Temperature Limitations for Electrical Connections, Part 1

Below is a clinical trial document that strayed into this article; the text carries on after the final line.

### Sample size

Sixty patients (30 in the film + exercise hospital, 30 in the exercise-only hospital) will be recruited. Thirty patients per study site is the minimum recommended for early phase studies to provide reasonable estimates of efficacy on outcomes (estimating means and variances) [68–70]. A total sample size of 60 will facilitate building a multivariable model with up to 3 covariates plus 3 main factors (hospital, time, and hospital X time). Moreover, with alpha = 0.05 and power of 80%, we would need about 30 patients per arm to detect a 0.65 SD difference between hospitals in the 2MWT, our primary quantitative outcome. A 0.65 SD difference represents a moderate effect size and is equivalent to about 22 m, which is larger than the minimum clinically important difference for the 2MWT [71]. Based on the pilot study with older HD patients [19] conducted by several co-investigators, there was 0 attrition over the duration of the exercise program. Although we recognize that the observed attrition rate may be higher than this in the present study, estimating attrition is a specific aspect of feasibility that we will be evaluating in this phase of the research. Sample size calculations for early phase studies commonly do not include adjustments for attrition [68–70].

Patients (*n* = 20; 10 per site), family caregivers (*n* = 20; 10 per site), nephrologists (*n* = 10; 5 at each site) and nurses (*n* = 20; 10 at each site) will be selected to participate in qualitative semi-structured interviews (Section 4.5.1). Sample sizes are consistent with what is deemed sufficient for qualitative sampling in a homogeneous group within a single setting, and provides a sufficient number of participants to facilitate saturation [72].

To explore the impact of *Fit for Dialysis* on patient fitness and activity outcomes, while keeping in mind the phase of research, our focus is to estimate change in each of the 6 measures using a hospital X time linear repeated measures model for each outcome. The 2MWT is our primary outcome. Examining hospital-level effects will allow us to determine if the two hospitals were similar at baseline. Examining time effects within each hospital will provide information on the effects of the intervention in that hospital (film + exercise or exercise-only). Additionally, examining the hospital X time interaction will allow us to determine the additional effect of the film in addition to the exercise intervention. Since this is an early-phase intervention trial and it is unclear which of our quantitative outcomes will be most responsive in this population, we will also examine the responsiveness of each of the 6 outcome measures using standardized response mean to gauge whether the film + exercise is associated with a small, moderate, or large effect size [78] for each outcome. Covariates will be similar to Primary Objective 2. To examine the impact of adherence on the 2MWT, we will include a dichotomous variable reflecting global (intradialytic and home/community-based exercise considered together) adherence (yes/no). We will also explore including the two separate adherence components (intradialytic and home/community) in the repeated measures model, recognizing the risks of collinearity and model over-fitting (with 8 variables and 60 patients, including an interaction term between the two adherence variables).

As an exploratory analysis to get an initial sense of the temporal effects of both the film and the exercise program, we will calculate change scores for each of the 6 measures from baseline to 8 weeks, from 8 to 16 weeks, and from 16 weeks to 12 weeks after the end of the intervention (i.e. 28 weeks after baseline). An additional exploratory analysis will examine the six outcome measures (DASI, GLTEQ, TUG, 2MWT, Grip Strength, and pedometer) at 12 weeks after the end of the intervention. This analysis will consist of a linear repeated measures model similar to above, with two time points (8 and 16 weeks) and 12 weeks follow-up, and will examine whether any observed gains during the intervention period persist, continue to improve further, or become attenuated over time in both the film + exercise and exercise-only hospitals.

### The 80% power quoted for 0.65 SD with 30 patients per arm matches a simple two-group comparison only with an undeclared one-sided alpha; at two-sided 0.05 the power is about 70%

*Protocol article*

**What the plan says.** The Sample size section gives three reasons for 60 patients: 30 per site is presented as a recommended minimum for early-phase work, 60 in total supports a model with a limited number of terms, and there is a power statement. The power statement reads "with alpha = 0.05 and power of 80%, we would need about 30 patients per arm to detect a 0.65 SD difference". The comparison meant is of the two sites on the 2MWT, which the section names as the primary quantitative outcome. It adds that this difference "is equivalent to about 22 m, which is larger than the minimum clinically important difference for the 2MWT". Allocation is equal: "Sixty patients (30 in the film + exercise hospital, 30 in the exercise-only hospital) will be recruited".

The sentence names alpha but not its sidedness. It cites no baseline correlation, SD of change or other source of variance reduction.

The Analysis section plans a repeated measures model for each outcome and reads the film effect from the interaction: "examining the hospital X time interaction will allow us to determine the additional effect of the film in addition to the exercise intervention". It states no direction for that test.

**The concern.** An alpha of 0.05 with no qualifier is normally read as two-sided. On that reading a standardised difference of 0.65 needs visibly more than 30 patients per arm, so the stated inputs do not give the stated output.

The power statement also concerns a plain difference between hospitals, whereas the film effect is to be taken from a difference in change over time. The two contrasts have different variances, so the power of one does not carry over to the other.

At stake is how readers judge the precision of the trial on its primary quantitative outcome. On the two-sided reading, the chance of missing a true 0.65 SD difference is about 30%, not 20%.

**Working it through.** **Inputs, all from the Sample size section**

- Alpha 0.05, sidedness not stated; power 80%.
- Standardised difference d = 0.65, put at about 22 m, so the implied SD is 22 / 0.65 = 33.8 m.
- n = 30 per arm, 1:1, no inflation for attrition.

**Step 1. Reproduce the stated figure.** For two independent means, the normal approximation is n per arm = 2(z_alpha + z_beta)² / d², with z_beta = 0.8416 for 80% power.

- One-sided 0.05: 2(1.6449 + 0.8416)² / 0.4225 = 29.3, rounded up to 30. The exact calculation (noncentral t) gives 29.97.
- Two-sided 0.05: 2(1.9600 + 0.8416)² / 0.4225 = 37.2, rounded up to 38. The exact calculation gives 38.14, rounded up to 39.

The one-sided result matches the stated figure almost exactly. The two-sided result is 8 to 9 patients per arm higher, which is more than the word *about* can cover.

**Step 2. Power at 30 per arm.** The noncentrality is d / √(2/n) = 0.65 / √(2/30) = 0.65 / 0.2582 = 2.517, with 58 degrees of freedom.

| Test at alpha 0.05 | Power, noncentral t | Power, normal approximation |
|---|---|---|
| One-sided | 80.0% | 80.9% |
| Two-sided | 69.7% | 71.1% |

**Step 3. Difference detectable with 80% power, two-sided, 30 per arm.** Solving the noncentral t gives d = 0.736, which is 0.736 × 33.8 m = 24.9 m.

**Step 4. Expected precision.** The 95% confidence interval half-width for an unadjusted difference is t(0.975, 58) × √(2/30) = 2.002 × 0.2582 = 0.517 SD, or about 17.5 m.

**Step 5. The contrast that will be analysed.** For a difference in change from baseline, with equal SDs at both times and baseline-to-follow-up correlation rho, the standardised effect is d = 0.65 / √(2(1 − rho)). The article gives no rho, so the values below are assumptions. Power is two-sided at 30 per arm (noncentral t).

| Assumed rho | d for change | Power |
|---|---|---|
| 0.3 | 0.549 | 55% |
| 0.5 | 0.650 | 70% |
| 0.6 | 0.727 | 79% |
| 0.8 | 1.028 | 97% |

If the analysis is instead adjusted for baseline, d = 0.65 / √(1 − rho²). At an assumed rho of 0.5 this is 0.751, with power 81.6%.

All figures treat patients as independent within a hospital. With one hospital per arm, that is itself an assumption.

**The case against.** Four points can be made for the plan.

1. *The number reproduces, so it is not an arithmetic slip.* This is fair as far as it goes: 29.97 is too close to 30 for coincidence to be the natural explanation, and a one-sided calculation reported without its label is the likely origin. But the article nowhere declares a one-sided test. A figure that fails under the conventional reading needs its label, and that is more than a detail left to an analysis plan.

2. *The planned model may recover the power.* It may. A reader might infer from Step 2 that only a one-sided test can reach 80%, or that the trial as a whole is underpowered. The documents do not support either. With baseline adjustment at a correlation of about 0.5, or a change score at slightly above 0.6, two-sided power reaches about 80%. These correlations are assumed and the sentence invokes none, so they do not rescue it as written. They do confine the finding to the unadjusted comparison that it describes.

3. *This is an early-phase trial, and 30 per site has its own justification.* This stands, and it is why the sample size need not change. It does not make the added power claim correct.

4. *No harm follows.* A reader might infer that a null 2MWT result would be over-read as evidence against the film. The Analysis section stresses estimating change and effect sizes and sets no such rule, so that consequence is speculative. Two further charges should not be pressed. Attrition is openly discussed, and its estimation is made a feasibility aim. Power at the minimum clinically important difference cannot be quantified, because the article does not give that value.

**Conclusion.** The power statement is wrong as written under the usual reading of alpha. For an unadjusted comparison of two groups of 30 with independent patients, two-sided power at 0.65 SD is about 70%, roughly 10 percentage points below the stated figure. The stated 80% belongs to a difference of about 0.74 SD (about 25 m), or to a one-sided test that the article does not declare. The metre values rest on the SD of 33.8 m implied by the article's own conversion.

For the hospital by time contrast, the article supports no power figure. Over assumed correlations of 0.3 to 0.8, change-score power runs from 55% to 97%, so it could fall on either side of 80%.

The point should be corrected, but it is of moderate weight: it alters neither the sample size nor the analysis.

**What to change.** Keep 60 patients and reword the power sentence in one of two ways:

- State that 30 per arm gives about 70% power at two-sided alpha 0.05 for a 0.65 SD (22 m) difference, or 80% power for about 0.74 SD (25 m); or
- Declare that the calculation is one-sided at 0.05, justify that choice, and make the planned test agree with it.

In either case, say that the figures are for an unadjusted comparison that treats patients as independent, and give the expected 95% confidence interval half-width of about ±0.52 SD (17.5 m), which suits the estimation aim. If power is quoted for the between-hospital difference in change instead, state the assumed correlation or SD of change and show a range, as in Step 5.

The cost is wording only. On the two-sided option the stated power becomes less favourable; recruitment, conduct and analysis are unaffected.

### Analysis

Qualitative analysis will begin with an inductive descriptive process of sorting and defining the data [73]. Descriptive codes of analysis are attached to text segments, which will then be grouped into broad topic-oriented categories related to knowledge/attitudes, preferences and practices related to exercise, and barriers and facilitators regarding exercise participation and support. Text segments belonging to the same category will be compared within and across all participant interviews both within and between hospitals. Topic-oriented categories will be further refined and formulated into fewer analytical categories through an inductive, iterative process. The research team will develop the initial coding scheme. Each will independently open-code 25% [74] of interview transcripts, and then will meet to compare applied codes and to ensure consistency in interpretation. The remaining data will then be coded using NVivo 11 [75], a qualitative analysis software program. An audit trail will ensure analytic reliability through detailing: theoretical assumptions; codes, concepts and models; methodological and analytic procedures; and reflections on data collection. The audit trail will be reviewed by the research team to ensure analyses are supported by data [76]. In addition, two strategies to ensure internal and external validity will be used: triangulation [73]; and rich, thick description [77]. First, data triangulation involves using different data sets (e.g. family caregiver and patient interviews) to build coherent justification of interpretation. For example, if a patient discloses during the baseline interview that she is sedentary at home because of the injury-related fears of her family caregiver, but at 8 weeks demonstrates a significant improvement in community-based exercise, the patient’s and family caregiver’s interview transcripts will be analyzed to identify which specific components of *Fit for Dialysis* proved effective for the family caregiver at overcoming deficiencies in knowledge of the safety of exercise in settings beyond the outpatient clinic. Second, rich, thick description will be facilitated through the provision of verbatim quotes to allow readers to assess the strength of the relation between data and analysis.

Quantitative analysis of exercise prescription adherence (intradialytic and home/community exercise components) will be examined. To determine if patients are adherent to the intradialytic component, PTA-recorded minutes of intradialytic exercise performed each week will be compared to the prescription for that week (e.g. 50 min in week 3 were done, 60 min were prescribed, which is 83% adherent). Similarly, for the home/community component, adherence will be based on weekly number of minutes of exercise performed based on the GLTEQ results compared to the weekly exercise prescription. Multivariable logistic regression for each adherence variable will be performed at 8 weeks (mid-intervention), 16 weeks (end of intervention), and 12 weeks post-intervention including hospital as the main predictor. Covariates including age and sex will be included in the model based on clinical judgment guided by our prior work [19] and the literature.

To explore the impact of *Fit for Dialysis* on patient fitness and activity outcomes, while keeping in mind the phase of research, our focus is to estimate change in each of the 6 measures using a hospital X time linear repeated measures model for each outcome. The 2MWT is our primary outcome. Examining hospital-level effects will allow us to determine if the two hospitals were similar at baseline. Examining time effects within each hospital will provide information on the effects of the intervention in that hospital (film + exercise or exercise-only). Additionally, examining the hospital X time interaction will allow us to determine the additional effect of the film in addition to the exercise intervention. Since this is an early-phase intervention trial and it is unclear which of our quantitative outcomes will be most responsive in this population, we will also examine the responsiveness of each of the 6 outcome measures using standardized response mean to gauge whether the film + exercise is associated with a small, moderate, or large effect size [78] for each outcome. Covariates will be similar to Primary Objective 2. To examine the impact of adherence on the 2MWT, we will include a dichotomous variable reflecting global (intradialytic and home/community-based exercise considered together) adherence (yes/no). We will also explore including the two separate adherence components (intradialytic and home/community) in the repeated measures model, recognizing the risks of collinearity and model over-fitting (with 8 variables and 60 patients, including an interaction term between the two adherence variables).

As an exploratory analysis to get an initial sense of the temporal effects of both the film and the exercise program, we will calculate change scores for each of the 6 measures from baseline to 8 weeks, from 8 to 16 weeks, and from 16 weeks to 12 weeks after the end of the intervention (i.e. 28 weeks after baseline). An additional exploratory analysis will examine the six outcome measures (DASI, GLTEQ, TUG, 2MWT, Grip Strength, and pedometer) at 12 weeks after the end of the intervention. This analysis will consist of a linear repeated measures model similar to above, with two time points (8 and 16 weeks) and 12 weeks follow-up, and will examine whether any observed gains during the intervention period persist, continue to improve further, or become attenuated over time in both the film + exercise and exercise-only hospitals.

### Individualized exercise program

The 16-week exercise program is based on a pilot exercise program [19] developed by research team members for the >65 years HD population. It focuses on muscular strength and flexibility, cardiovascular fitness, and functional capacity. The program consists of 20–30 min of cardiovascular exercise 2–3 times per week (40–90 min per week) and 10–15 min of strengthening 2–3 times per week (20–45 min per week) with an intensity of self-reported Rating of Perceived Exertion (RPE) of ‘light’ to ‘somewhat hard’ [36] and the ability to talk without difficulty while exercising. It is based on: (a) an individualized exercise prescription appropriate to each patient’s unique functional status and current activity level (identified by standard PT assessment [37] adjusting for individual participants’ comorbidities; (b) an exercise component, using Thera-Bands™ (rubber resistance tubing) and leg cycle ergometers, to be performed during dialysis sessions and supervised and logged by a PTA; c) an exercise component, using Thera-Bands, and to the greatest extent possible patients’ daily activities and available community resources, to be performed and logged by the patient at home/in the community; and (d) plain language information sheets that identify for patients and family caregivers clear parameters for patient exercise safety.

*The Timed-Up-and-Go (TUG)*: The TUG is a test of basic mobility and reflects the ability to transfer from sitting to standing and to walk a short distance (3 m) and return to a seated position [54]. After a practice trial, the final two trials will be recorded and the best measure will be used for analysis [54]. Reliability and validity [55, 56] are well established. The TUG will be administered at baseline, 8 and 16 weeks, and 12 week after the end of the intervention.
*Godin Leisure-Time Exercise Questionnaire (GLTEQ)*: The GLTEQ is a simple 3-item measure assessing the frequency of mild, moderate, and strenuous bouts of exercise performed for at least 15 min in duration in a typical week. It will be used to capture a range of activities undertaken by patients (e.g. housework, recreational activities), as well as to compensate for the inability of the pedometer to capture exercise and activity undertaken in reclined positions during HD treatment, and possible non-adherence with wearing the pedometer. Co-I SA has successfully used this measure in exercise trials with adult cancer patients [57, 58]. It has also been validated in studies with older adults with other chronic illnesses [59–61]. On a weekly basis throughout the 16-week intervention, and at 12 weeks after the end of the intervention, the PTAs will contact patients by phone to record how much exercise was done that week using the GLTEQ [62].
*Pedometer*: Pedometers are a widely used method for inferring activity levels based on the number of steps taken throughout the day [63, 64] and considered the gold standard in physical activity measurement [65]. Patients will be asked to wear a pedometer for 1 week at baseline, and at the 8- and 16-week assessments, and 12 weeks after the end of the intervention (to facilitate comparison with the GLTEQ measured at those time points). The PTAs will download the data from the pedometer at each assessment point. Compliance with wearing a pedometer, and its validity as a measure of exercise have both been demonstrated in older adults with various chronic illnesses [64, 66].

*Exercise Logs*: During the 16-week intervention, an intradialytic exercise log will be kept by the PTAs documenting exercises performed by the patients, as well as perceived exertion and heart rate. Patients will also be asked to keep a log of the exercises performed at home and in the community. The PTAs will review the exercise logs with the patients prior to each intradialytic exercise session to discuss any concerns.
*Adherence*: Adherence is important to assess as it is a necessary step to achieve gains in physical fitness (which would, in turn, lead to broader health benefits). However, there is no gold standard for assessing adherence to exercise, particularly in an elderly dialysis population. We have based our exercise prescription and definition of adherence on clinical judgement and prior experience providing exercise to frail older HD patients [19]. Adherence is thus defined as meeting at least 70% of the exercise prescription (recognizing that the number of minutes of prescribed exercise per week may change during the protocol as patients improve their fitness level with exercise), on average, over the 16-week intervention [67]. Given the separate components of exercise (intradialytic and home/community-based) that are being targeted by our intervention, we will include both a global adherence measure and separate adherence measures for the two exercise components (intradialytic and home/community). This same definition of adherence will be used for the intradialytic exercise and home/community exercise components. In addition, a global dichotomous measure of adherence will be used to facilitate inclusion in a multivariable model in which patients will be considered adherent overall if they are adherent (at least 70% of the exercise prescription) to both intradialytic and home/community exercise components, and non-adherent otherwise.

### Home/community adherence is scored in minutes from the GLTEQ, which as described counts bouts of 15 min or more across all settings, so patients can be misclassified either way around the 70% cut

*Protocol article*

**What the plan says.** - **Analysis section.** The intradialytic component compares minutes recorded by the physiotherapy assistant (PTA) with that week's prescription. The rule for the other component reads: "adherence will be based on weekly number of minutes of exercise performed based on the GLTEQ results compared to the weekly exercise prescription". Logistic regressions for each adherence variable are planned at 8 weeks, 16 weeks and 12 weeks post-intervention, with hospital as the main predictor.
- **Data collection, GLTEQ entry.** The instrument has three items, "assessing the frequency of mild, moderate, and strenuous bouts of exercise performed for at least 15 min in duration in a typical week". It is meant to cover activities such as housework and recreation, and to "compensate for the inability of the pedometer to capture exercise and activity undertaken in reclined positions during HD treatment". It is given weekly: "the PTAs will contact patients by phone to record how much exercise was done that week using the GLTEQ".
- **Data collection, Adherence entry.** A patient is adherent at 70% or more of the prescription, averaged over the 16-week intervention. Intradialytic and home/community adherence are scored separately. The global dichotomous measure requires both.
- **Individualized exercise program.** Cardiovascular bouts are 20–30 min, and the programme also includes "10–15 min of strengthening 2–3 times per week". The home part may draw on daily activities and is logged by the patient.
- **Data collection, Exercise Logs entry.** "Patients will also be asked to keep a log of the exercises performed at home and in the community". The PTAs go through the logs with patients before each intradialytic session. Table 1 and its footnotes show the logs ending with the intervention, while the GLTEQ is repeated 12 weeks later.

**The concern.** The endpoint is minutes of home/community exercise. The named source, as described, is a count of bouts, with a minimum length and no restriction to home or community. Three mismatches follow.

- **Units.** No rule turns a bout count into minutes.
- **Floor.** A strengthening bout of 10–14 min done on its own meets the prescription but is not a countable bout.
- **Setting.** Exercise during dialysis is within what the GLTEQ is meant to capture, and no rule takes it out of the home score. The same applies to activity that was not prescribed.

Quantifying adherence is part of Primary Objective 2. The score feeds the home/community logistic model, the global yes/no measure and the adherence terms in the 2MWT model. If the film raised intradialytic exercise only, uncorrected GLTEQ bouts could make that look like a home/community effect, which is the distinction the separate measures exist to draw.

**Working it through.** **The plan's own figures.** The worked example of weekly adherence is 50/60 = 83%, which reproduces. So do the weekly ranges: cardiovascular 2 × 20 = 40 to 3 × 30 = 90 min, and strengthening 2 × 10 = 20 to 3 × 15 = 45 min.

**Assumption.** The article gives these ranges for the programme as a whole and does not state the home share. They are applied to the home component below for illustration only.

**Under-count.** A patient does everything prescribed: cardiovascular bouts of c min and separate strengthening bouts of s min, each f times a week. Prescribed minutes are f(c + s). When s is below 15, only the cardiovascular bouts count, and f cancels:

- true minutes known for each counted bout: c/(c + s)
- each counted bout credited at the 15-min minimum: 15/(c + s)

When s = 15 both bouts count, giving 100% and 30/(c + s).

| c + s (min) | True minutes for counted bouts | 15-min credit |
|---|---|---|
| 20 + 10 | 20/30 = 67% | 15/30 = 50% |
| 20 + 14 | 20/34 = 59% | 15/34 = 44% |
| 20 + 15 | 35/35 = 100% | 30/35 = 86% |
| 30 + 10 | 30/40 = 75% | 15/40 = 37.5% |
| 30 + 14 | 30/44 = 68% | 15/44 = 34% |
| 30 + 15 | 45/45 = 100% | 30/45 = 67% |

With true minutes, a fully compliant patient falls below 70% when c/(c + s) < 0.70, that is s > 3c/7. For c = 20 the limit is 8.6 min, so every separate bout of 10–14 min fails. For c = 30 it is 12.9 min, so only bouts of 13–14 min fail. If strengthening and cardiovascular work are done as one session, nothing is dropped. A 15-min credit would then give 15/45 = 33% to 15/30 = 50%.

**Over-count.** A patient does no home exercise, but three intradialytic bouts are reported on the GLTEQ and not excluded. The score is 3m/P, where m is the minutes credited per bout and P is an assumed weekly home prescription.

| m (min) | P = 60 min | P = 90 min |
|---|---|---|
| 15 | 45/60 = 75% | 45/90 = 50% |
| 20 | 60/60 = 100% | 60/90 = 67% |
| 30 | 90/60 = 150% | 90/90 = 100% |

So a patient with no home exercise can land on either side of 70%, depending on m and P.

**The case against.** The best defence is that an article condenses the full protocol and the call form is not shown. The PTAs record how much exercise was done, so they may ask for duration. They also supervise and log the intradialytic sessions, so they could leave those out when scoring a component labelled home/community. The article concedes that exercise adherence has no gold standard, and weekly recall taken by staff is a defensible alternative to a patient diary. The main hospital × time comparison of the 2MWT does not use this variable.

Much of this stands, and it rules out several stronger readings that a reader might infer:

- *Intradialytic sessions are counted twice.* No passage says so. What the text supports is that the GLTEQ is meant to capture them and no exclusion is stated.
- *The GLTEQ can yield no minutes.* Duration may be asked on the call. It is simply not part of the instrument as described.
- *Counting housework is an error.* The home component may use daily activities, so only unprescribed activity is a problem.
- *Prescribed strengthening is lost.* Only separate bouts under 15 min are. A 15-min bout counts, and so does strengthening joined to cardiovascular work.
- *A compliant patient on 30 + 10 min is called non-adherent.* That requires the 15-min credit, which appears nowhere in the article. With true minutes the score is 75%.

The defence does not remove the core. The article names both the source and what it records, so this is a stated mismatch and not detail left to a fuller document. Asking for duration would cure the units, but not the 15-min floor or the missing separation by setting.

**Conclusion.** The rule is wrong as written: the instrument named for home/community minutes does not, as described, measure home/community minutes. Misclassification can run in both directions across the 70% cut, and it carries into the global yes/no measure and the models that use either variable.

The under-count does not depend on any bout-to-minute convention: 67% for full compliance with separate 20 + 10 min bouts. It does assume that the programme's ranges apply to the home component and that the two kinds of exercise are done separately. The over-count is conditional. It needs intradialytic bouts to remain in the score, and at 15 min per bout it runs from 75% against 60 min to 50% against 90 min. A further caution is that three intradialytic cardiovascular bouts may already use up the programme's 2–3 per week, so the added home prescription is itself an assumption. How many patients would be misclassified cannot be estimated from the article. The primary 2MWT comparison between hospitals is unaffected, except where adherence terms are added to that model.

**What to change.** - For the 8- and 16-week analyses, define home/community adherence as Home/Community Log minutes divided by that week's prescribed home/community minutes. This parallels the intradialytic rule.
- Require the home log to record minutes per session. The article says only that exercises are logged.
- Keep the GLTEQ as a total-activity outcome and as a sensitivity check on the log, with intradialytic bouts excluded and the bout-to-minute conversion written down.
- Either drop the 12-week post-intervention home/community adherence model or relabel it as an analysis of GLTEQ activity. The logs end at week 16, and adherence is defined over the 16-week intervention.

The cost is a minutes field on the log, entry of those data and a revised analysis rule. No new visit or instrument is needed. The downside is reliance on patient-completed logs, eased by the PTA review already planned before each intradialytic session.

Table 310-16 Conductor Ampacities Choosing the right size and type of conductor for electrical installations is imperative. Although specific conductor sizing and overcurrent protection requirements exist throughout the National Electrical Code (NEC), Table 310-16, Table 310-15(b)(2)(a), and Section 240-3 are the most commonly used. Table 310-16 provides maximum allowable ampacities of insulated conductors rated from 0 through 2,000 volts. This table includes copper and aluminum (or copper-clad aluminum) conductors. Each conductor is divided into three categories: 60 degrees Celsius (140 F), 75 degrees Celsius (167 F), and 90 degrees Celsius (194 F). Ampacities vary depending upon both the type of conductor, and the insulation properties. The ampacities shown here are based on a 30 degrees Celsius (86 F) ambient temperature. Correction factors appear below the conductor's maximum ampacities. These factors should be used when the ambient temperature is anything other than 30 degrees Clesius (86 F). This table presumes three (or fewer) current-carrying conductors installed in raceway, cable, or earth (directly buried). Equivalent data for single conductors is found in Table 310-17. Table 310-15(b)(2)(a) Adjustment Factors Table 310-15(b)(2)(a) contains adjustment factors applicable wherever more than three current-carrying conductors are used. In previous NEC editions, this information appeared as "Note 8" following the ampacity tables. The occurrence of more than three current-carrying conductors requires that the ampacity be reduced, or derated. For example, a No. 3 THW copper conductor (per Table 310-16), has an ampacity of 100 amperes. Where the number of current-carrying conductors is between four and six, the ampacity must be derated to 80 amperes (100 x 80 percent = 80). Along with the four exceptions in Section 310-15(b)(2)(a), Sections 310-15(b)(4) and (5) are also associated with Table 310-15(b)(2)(a). 240-3 Conductor Overcurrent Protection Section 240-3 provides requirements for selecting the proper size overload protection (fuses or breakers). Conductors, other than flexible cords and fixture wires, must be protected against overcurrent in accordance with their ampacities as specified in Section 310-15, unless otherwise noted in 240-3(a) through (g). [240-3] Of particular importance within this section is: (b) devices rated 800 amperes or less, (c) devices rated over 800 amperes, and (d) small conductors. 240-3(b) Devices Rated 800 Amperes or Less If after all adjustment (or derating) factors have been applied in determining a conductor's ampacity rating, the rating does not match a standard size fuse or circuit breaker, the next higher standard size is permitted, provided the three stipulations in Section 240-3(b)(1), (2), and (3) are met. Refer to Section 240-6(a) for standard ampere ratings for fuses and inverse time circuit breakers. One set of 500 kcmil THW copper conductors can be fed from a 400 ampere overcurrent protective device. Each 500 kcmil THW copper conductor has a rating of 380 amperes, which is not a standard-size overcurrent device rating. Since the next higher size is 400 amperes, this installation is permitted. In similar fashion, two paralleled sets of 500 kcmil THW copper conductors can be fed from an 800-ampere overcurrent device. Because the paralleled conductor's combined rating of 760 amperes is not a standard-size fuse or breaker, and the next higher size is not more than 800 amperes, an 800 ampere overcurrent protective device is permitted. 240-3(c) Devices Rated over 800 Amperes Where the overcurrent device is rated more than 800 amperes, the protected conductors' ampacity must equal or exceed the overcurrent device's ampacity rating. Having three paralleled sets of 500 kcmil THW copper conductors fed from a 1,200-ampere overcurrent protective device violates this requirement. These conductors have a combined rating of only 1,140 amperes (380 x 3) per phase. Therefore, since the combined rating is not equal to (or greater than) the overcurrent device's rating, a 1,200-ampere overcurrent protective device is not permitted to protect these conductors. 240-3(d) Small Conductors Small conductors are not ordinarily affected by temperature limitation requirements because of Section 240-3(d). As a general rule, Nos. 14 through 10 conductors have a maximum overcurrent protective device rating that is no higher than the ampacity rating listed in the 60 degrees Celsius column. Maximum overcurrent protection for copper conductors are: 15 amperes for No. 14, 20 amperes for No. 12, and 30 amperes for No. 10. Two aluminum (or copper-clad aluminum) conductors are also listed: 15 amperes for No. 12, and 25 amperes for No. 10. Where specific requirements are met in Sections 240-3(e) through (g), overcurrent devices for these conductors are not limited to these ampere ratings. 110-14(c) Temperature Limitations One ordinance that is frequently overlooked when choosing a conductor is Section 110-14(c). The temperature rating associated with a conductor's ampacity must be selected and coordinated so that the lowest temperature rating of any connected termination, conductor, or device is not exceeded. [110-14(c)] Just because a conductor has an insulation with a temperature rating of 90 degrees Celsius, does not mean the ampacity is automatically selected from the 90 degrees Celsius column. Instead, the appropriate column for conductor ampacity selection depends upon the temperature rating of the termination (or connection) points. Conductor temperature limitations can be compared to the strength of a chain. A chain is only as strong as its weakest link. Every termination point is a potential weak link for conductors. Therefore, the lowest temperature rating of the termination points, along the conductor's path, determines the maximum ampacity. This temperature limitations section is divided into two categories: (1) circuits rated 100 amperes or less and (2) circuits rated over 100 amperes. In the next issue, these two categories will be explained in the conclusion of temperature limitations for electrical connections. MILLER, owner of Lighthouse Educational Services, teaches custom-tailored classes and conducts seminars covering various aspects of the electrical industry. He is the author of Illustrated Guide to the National Electrical Code. For more information, visit his Web site at www.charlesRmiller.com. He can be reached at (615) 333-3336 or charles@charlesRmiller.com.